We've just heard that the 30 year limit on repayment of student loans will become 40 years next year, here's a concern about loans from 2011...
It hasn't happened for a while, I gather, but some years back the Government sold off some students' Loan Debts to the private sector.
Whatever your views about the system of Student Loans and Debt,it has to be conceded that repayment terms do a lot to make the debt less of a burden than it would be if fully commercial. For instance, and crucially, if anyone falls below earnings equivalent to £21k pa (under the latest version of the system currently proposed in the White Paper), they aren't pursued for repayments until such time as they climb back above that level.
Put in a form that cuts a lot of ice with prospective students and, particularly, their parents: if you have a Student Debt but fall on hard times, that Student Debt itself will not make the situation any worse. It's a powerful message, and no doubt one of the points the Governement is trying to get across better than has been managed so far.
But there are two worrying questions emerging. The first applies to ex-students who a few years ago weren't earning much, so were able to defer repayments, and whose debt the government has sold on to the private sector. Word reaches UP2UNI's ears that at least some of these people are now being pursued rather forcefully to make repayments they can't easily afford. I might feel awkward if any of their parents had been amongst those I'd told that Student Debt was guaranteed not to make a bad situation worse.
The second question is how sure can we be that current and future students won't fall foul of the same practice? Up2uni's question about this at September's Student Loans Company's IAG Partner Seminar in London brought the response that there are no firm plans, but it is being looked at by government. The new system will not break even (according to the Audit Office) until 2047 - ie for the next 36 years or more, the taxpayer will still be subsidising the cost of supporting students at university - and today's students will be liable for repayments for 30 years after graduation. How sensible is it to assume that no government during that huge period will ever decide to rid themselves of the debt by selling it to the private sector?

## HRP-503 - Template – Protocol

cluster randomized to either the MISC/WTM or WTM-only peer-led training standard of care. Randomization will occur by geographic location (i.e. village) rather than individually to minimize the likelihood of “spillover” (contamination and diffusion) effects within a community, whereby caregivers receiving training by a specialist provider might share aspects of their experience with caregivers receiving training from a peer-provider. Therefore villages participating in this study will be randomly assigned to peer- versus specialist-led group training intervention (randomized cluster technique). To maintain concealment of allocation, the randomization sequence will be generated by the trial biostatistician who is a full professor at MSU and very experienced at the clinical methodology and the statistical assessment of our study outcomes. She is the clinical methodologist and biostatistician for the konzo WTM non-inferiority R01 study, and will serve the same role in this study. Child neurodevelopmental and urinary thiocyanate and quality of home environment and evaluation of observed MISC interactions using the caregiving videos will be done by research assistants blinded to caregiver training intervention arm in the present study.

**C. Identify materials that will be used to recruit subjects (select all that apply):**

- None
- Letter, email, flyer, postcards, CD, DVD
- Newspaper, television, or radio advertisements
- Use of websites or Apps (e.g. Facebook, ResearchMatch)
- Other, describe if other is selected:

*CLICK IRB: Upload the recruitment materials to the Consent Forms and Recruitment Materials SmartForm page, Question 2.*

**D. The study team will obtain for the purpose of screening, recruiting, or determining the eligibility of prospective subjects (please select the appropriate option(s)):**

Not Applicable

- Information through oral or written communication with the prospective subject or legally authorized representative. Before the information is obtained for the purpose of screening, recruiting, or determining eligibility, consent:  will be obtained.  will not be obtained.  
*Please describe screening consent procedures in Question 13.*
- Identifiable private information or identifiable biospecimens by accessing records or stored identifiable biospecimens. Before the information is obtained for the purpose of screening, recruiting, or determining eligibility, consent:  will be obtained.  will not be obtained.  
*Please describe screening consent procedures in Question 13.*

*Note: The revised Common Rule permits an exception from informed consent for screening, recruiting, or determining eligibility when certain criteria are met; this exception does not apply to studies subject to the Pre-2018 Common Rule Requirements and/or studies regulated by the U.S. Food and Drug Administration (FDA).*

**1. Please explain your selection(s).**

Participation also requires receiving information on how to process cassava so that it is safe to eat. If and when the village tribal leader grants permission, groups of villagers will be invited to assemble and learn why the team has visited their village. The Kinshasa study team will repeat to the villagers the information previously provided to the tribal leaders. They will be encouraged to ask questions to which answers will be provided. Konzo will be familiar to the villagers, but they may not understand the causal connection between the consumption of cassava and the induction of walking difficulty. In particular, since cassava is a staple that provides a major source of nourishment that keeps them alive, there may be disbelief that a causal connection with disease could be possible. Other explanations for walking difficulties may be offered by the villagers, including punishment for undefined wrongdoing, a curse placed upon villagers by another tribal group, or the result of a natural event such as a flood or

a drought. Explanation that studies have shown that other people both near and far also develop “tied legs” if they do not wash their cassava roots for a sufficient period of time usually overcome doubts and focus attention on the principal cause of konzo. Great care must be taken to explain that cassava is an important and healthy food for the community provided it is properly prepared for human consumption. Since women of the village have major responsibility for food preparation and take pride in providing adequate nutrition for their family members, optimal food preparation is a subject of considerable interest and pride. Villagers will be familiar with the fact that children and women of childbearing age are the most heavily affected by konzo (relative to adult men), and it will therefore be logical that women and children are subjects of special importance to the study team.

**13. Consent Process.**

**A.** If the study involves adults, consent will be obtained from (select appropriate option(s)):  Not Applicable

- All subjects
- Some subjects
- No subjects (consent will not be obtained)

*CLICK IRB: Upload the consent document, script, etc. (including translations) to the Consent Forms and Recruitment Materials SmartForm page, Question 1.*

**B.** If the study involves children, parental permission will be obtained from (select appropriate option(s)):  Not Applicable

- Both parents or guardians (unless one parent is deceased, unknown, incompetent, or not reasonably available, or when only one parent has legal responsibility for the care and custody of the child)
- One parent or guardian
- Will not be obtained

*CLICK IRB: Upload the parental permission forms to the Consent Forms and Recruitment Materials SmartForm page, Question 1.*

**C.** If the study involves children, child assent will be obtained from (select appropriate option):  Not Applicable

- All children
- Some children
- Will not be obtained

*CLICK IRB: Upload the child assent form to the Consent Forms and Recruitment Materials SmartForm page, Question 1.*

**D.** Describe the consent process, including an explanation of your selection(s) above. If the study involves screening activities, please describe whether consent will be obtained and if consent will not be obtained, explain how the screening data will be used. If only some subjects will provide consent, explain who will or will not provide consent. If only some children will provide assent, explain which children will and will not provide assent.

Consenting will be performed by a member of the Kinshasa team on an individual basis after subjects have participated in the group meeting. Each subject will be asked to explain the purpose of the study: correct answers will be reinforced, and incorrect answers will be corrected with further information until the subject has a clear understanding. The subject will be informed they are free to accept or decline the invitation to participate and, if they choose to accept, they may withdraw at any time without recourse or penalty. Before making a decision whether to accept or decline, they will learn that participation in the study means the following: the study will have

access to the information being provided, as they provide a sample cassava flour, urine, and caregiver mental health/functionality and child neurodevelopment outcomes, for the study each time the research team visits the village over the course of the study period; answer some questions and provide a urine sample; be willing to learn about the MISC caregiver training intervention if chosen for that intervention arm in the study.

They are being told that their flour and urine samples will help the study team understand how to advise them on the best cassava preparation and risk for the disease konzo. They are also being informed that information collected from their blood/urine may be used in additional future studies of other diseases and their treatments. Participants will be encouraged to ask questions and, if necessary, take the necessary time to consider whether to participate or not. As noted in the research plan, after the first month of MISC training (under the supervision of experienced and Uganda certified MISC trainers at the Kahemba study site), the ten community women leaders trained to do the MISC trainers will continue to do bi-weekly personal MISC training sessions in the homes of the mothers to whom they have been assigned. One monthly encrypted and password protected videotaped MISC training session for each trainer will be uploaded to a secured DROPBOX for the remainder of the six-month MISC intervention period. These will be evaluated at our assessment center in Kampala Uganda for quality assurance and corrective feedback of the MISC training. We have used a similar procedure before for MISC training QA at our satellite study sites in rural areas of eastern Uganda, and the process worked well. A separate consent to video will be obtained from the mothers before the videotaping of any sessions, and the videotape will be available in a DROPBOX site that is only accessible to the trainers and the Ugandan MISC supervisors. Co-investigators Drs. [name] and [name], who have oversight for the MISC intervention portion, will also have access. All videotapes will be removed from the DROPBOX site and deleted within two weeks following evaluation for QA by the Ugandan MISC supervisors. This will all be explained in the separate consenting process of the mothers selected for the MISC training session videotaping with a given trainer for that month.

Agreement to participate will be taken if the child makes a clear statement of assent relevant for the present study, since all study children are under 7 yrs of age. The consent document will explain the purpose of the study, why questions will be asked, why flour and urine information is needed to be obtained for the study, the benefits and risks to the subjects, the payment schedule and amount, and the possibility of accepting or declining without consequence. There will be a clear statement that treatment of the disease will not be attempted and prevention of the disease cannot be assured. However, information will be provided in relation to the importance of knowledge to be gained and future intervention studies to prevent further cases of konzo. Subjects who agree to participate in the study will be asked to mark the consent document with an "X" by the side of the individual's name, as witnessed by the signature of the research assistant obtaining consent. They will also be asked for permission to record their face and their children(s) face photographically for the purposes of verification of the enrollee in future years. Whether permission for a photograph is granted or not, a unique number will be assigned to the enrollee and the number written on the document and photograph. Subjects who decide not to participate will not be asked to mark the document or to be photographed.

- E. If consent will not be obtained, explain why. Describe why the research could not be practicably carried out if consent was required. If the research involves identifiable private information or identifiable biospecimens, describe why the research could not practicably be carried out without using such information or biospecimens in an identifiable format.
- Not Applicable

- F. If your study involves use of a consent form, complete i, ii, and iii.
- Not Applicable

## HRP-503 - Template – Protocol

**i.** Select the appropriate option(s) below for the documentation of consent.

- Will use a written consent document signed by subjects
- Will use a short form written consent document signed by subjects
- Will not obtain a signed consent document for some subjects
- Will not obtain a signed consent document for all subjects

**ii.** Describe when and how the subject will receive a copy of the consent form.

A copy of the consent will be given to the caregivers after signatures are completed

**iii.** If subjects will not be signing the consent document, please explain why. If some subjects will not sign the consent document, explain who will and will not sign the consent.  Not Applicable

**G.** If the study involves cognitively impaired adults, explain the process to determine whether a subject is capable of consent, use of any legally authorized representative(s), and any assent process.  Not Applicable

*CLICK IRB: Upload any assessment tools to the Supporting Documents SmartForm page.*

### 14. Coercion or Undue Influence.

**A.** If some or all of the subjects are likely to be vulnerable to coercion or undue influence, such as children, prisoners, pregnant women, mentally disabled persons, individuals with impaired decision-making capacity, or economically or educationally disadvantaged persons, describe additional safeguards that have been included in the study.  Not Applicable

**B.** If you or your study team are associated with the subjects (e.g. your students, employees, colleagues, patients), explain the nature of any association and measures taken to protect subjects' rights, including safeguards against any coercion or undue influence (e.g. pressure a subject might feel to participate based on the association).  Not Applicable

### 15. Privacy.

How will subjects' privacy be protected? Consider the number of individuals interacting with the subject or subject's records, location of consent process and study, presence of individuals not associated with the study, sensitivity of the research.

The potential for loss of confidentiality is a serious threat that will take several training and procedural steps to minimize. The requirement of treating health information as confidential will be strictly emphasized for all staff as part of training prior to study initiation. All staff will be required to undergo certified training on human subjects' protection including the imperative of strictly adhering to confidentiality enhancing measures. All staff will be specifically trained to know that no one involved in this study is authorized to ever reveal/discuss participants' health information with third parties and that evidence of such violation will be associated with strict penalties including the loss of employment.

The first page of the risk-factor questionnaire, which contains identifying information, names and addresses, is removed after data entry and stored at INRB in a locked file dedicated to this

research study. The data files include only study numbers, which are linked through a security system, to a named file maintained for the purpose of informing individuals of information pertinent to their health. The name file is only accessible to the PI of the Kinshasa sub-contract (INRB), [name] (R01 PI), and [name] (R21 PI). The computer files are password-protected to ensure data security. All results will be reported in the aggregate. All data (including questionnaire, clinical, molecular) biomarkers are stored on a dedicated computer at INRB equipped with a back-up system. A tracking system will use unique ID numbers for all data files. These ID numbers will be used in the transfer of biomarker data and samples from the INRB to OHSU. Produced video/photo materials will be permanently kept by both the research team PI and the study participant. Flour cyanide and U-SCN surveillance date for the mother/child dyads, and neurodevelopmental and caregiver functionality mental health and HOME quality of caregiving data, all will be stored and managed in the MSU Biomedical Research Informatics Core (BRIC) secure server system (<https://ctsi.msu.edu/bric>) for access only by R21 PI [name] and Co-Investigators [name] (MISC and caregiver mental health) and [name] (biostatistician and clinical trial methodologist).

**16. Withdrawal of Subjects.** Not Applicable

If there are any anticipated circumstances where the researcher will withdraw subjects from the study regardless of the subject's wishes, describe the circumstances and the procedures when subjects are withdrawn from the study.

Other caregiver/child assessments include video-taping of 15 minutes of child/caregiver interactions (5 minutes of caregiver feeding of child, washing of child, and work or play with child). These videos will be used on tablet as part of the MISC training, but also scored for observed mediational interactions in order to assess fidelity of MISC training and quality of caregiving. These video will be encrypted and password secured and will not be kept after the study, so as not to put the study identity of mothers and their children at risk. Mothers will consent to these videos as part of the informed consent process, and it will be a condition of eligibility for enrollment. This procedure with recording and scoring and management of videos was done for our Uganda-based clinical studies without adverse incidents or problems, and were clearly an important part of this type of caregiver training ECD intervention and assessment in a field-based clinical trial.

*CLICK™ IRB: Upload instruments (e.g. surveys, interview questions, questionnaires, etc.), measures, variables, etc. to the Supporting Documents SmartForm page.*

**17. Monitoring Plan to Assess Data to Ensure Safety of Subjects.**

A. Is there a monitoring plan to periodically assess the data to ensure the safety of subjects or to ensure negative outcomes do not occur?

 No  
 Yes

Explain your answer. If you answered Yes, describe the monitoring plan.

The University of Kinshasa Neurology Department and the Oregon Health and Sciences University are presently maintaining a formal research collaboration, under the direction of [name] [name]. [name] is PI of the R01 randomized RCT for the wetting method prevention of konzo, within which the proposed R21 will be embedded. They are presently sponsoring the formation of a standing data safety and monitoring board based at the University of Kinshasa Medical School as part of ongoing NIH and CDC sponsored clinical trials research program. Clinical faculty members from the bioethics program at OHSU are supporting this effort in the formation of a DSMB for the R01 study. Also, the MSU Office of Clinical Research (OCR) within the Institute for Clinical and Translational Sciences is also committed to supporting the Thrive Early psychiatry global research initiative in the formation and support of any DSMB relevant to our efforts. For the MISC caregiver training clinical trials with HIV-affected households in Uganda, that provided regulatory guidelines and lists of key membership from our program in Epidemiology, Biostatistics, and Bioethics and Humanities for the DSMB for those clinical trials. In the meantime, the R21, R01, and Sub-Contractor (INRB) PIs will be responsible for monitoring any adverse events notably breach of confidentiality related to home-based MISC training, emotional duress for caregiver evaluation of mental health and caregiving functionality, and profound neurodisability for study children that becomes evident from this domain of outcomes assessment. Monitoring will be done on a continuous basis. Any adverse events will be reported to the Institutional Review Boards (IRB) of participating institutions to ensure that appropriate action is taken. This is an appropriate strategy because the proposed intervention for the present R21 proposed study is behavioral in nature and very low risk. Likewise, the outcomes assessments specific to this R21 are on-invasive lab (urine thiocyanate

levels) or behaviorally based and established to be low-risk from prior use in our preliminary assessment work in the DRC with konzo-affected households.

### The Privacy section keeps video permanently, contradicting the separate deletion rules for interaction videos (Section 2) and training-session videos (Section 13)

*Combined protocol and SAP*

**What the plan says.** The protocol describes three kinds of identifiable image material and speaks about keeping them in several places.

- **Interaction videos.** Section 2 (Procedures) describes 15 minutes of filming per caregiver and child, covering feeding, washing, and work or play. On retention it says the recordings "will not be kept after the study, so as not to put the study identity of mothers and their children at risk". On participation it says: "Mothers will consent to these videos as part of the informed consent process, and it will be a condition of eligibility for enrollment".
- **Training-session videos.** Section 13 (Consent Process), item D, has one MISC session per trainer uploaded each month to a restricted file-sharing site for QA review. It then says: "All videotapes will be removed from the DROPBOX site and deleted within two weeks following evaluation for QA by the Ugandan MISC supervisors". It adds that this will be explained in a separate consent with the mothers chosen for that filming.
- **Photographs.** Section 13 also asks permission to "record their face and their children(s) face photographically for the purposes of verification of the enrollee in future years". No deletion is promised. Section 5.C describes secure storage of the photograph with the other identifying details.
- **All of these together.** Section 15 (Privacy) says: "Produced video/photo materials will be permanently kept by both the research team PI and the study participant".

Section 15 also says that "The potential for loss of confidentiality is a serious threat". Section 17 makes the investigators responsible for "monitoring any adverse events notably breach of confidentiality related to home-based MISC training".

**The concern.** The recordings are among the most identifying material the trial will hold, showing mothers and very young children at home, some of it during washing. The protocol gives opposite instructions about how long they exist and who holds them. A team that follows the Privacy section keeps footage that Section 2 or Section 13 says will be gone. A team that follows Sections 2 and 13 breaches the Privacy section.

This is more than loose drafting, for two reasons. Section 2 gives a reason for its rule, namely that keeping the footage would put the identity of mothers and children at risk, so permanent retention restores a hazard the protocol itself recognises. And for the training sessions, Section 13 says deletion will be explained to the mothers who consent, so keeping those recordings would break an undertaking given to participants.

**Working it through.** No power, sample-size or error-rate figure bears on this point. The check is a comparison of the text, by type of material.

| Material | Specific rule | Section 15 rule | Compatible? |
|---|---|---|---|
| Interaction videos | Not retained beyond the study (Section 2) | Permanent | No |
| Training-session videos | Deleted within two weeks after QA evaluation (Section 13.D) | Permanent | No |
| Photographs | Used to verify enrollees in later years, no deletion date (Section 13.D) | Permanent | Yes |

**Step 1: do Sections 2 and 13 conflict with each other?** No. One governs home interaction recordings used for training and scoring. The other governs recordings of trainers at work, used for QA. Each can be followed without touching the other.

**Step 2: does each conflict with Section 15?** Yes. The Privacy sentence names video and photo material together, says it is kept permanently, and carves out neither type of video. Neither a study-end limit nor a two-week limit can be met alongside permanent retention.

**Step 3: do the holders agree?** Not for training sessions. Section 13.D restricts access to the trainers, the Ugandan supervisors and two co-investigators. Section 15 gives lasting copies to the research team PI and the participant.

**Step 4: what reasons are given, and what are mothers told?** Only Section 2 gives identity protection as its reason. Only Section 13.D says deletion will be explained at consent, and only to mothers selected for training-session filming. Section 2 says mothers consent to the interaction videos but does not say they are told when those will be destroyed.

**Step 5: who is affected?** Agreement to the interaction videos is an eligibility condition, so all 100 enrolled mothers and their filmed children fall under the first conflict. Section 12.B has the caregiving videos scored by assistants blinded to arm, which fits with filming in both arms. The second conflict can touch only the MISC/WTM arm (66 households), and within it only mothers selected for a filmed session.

Clearly, there needs to be a guarantee - that repayment terms remain unchanged for ex-students whose debt may be sold off: that safeguards against aggressive debt recovery available to those who owe money to the Government are guaranteed go on applying to those who, without so choosing, find themselves indebted to the private sector instead.
UP2UNI is starting a campaign. Let us know if you want to join us, or can give us information that will support our attempts.
18 August 2022. Well, this was UP2UNI's view in 2011, and we see no evidence that the situation is any different in 2022...
Nobody who’s watched the hoops our students have had to jump through this year to get from Results Day to a clear decision about their university places can have thought it was an edifying spectacle.
Indeed, it never is: but this year many anticipated it would be even worse than usual, given the uncertainties affecting the HE sector and the boost in applicant numbers from those trying to get into the system before tuition fees almost treble.